As noted in a previous post, promoters of doctor-assisted suicide have changed the language in the 2023 bill to remove anything that may have provided some kind of conscience protection. Another disturbing trend is changed language that seemingly opens the door to euthanasia. The threat is particularly serious when considering the “concurring” opinion in the recent Supreme Judicial Court decision penned by Justice Elspeth Cypher.
Justice Cypher agrees that the state constitution does not protect doctors from criminal prosecution for manslaughter should they provide a medication by which patients can kill themselves. However, she says:
“I write separately, however, to probe the court’s position that, in every circumstance, the Commonwealth’s interests outweigh those of terminally ill patients seeking physician assisted suicide.”
The two cases she draws upon are Saikewicz (1977) and Brophy (1986). These are two key Massachusetts cases that bear upon possible assisted suicide laws upon. Cypher believes:
“I think that Saikewicz and Brophy were decided correctly…I seek to highlight the degree to which our precedent has arced vitally close toward encompassing a right to physician-assisted suicide.”
In April of 1976, Joseph Saikewicz was a 67-year-old ward of the state “with an I.Q. of ten and a mental age of approximately two years and eight months,” according to case documents. He was otherwise healthy until he developed acute myeloid leukemia (AML), an aggressive and fatal cancer that, even today, has few treatment options. Treatment at the time consisted of intravenous chemotherapy, with its drastic associated side effects. This had maybe a 30% chance of putting the cancer into remission only for it to return within months after, when there would be no other treatment options. The court, I think rightfully, concluded that treatment could be refused by his court-appointed guardian. He died peacefully in September of pneumonia.
The Saikewicz decision, however, relied heavily on the concept of substituted judgement. The concept was applied in the New Jersey Karen Quinlan case. Basically, if Karen, or anyone, felt a treatment should be discontinued when they were competent, then a “substituted judgement” by a guardian or court should reflect the same decision. The Massachusetts court decided that, even though Joseph Saikewicz was non-verbal his entire life, the guardian and the court could base a decision on the patient’s interests and preferences.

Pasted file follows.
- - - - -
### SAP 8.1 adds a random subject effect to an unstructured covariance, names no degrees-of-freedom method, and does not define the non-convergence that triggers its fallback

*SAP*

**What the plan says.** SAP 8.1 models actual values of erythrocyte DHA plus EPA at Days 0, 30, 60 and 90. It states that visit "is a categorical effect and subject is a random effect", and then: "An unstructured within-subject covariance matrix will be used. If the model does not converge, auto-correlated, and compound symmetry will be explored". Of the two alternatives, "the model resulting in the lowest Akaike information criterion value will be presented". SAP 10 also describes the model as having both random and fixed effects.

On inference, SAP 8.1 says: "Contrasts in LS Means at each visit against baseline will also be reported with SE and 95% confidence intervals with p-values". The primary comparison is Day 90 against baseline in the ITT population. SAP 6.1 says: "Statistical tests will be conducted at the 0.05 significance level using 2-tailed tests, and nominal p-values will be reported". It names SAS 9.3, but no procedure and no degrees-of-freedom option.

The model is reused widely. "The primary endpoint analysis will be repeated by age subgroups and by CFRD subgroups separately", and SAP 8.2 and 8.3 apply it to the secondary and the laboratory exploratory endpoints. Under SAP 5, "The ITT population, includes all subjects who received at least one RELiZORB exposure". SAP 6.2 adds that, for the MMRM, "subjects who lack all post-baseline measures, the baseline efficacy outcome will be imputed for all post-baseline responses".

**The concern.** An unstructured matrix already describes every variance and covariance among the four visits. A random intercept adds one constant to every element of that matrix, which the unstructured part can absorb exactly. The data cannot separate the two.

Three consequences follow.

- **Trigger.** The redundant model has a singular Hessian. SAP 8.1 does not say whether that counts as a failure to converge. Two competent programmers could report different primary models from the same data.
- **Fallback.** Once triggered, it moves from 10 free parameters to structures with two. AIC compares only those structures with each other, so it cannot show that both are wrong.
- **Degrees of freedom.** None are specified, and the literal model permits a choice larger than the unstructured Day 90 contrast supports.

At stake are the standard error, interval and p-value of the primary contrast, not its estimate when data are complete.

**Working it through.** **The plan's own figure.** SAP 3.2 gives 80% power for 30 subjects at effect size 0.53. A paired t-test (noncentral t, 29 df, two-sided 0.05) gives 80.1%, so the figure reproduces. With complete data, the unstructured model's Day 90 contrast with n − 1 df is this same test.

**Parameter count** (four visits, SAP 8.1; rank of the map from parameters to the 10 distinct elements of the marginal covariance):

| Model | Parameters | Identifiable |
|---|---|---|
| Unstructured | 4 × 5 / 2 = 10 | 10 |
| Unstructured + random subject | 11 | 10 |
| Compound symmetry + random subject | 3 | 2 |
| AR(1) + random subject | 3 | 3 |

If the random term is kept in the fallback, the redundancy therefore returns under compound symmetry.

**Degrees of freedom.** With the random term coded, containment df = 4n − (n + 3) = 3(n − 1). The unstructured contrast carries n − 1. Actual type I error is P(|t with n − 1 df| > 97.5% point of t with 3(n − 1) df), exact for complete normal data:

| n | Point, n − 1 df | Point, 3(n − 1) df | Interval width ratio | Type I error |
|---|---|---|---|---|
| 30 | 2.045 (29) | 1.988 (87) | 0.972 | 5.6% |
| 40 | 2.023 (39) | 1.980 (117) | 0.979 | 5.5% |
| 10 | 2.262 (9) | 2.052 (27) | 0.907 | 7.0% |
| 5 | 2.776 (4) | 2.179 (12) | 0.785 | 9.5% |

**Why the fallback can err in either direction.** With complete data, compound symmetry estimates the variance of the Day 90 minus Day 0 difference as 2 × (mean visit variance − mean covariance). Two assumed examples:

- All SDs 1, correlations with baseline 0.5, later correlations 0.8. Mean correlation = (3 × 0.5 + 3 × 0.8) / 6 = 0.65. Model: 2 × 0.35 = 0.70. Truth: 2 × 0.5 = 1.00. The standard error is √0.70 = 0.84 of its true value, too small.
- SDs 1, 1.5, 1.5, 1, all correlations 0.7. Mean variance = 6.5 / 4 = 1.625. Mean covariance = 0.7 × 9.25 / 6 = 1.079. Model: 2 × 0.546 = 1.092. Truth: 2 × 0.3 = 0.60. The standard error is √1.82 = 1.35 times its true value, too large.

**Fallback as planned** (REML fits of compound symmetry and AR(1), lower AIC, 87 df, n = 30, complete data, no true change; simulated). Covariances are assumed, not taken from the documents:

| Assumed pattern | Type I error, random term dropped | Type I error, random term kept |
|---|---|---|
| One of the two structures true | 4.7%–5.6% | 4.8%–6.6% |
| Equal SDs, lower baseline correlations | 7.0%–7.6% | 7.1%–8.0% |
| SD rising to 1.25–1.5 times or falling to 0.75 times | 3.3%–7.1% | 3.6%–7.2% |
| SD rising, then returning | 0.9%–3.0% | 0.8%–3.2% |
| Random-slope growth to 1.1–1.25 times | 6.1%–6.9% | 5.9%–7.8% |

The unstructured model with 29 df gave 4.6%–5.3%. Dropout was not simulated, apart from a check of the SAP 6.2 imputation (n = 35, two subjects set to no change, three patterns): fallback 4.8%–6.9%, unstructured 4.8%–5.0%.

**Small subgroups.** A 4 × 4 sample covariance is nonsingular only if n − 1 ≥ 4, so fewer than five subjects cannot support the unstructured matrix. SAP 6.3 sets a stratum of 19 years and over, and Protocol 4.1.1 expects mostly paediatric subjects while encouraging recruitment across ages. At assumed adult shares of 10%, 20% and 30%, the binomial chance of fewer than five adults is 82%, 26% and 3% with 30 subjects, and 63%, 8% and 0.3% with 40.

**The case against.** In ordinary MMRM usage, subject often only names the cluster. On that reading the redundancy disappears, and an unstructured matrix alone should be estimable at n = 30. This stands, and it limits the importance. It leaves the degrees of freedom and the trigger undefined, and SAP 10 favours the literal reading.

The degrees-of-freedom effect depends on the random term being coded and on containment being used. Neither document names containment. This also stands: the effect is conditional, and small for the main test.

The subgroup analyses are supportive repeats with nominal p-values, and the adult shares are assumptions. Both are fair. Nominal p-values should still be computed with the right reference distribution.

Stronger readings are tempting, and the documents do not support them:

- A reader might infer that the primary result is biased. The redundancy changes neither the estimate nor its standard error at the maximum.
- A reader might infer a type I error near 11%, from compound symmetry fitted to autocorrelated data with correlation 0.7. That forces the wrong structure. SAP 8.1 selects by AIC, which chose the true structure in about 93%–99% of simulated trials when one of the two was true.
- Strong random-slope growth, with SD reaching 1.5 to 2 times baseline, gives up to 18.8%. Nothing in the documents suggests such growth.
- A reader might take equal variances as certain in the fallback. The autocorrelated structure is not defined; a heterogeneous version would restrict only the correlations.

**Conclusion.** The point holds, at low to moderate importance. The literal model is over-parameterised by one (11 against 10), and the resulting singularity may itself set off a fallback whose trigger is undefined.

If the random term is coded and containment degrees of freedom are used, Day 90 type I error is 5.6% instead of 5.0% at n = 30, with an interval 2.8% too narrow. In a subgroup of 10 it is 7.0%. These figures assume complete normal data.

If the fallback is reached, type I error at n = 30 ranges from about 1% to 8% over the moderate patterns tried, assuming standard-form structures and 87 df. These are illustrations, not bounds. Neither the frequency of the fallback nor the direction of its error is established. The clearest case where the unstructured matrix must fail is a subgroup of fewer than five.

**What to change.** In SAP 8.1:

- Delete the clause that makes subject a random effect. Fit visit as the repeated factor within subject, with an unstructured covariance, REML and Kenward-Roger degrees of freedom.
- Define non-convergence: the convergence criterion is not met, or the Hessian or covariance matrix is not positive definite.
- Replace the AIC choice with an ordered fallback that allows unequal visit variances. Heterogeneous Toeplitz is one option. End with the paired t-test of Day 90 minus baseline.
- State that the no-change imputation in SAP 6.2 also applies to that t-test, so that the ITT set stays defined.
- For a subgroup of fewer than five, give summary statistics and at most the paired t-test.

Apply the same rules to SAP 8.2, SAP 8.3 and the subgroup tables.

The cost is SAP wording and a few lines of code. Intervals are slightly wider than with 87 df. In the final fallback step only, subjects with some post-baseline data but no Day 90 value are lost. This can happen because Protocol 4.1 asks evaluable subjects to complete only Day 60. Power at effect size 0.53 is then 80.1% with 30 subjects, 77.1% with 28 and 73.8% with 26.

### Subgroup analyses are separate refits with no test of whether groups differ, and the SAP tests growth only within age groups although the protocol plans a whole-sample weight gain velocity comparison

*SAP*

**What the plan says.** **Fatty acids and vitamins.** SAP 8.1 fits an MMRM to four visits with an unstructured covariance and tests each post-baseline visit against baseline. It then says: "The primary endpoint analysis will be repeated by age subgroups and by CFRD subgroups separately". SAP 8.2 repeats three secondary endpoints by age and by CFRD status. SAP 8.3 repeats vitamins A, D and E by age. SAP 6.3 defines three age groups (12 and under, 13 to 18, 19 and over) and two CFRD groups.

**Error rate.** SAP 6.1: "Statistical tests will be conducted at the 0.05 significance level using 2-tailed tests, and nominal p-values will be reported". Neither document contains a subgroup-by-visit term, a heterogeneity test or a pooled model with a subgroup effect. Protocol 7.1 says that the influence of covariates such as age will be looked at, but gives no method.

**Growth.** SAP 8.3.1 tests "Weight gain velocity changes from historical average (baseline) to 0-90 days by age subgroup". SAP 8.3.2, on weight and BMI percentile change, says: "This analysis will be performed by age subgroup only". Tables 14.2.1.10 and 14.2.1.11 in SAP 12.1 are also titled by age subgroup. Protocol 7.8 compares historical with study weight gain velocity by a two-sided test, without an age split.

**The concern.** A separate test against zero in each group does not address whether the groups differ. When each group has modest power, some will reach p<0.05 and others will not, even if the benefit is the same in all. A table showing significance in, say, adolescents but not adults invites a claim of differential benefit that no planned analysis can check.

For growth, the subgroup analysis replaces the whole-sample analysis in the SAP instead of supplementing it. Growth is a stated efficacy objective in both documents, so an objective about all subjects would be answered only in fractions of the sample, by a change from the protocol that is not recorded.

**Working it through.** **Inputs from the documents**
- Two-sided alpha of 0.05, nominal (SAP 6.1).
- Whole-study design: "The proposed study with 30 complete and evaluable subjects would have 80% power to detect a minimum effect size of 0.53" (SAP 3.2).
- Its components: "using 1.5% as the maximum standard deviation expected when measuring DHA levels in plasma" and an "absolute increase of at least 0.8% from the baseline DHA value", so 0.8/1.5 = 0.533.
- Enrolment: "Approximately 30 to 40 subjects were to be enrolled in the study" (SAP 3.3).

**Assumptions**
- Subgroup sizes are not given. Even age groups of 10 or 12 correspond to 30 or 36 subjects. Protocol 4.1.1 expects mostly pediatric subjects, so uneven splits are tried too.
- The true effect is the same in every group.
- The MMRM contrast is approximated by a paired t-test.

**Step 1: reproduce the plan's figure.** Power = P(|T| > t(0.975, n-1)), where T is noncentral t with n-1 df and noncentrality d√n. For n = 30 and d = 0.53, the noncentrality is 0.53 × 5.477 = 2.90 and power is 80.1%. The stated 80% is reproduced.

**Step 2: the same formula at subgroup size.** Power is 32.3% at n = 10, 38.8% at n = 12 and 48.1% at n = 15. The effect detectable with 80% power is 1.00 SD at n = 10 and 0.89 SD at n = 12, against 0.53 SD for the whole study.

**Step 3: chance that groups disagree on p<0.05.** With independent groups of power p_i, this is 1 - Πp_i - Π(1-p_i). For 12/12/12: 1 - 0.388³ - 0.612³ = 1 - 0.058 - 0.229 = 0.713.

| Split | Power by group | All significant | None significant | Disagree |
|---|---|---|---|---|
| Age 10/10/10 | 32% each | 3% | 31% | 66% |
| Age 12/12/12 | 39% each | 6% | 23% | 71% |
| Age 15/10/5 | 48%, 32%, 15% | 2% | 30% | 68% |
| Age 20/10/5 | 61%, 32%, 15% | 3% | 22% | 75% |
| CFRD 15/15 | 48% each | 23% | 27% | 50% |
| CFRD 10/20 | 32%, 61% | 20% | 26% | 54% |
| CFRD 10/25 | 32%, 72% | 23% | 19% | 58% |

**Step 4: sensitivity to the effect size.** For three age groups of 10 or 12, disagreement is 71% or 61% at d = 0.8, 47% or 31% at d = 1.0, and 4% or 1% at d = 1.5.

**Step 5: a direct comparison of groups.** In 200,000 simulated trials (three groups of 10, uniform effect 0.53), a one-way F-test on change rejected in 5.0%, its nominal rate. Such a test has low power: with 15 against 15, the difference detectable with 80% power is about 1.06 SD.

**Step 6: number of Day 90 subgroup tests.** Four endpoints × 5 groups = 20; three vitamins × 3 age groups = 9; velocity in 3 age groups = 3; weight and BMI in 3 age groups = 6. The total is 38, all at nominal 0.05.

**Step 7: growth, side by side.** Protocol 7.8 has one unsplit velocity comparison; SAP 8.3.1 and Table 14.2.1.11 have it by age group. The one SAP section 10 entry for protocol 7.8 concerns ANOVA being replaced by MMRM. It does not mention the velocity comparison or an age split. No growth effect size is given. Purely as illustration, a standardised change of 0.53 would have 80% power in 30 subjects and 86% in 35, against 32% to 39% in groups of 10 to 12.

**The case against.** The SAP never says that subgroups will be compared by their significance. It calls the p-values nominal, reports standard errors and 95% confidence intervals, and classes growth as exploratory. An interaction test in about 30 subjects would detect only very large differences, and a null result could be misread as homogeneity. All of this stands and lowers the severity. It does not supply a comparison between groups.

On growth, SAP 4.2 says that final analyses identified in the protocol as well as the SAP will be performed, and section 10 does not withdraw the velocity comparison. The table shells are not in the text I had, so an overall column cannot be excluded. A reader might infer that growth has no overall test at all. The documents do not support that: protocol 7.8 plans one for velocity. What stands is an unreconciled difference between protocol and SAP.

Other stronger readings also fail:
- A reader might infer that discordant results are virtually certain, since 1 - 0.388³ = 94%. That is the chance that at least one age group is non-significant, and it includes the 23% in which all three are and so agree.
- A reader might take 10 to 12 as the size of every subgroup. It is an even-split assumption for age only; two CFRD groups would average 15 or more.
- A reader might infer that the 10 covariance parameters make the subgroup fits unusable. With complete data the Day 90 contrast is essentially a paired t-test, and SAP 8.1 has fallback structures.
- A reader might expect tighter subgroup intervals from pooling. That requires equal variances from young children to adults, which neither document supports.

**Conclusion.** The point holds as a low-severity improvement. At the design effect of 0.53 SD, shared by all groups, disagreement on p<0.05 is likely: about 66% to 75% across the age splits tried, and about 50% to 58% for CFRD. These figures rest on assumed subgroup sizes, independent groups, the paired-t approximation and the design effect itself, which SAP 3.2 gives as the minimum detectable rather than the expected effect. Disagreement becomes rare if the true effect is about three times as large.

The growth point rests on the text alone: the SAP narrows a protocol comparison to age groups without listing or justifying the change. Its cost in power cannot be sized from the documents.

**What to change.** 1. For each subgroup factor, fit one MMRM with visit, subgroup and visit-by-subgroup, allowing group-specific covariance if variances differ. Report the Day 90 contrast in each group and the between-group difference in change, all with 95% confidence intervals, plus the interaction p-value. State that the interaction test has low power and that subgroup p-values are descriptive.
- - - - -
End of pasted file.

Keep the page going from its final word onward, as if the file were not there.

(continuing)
(By the way, the Saikewicz decision relies heavily on the “constitutional right of privacy found in the penumbra of specific guarantees of the Bill of Rights” per Griswold v. Connecticut.)
Paul Brophy, a firefighter/EMT, suffered a ruptured brain aneurysm in March 1983 that left him in a persistent vegetative state. He resided at Mt. Sinai Hospital. His wife, Patricia, approved of a temporary transfer to an acute hospital to have a feeding tube placed; eighteen months later, she wanted it removed. The clinical staff at Mt. Sinai Hospital refused. During the proceedings, Patricia provided “ample evidence which no one disputes” that Paul would have refused the feeding tube and let himself die. The court-appointed guardian recommended the feeding tube remain, that a Do Not Resuscitate order be placed in the chart, and that a nonaggressive treatment plan be made should an infection occur. His physician, Dr. Koncz, thought that if he removed the feeding tube, “[H]e would wilfully be causing Brophy’s death.” The court, I think wrongfully, ordered that the feeding tube be removed. Patricia transferred Paul to another facility willing to remove the tube removed and have him die of dehydration.
The Brophy decision also relied on the right to refuse burdensome treatment and substituted judgement. In Saikewicz, the court saw that his condition would “soon cause death regardless of any medical treatment,” so treatment was a matter of not “whether, but when, for how long, and at what cost to the individual that life may be briefly extended.” In Brophy, the court saw him as no more than a “corpora existence.” The decision states:
“In certain, thankfully rare, circumstances the burden of maintaining the corporeal existence degrades the very humanity it was meant to serve. The law recognizes the individual’s right to preserve his humanity, even if to preserve his humanity means to allow the natural processes of a disease or affliction to bring about a death with dignity.”
It adopted the very language of the “right to die” movement. It claims to make no judgement on Paul Brophy’s quality of life; instead, they illogically conclude that saving life sometimes involves ending it:
“The duty of the State to preserve life must encompass a recognition of an individual’s right to avoid circumstances in which the individual himself would feel that efforts to sustain life demean or degrade his humanity. It is antithetical to our scheme of ordered liberty and to our respect for the autonomy of the individual for the State to make decisions regarding the individual’s quality of life. It is for the patient to decide such issues.”
Justice Kennedy must have been reading Brophy when he wrote his Sweet Mystery of Life passage in Planned Parenthood v Casey (1997):
“At the heart of liberty is the right to define one’s own concept of existence, of meaning of the universe, and of the mystery of human life.”
Part 2 will discuss what Justice Cypher concluded from these rulings.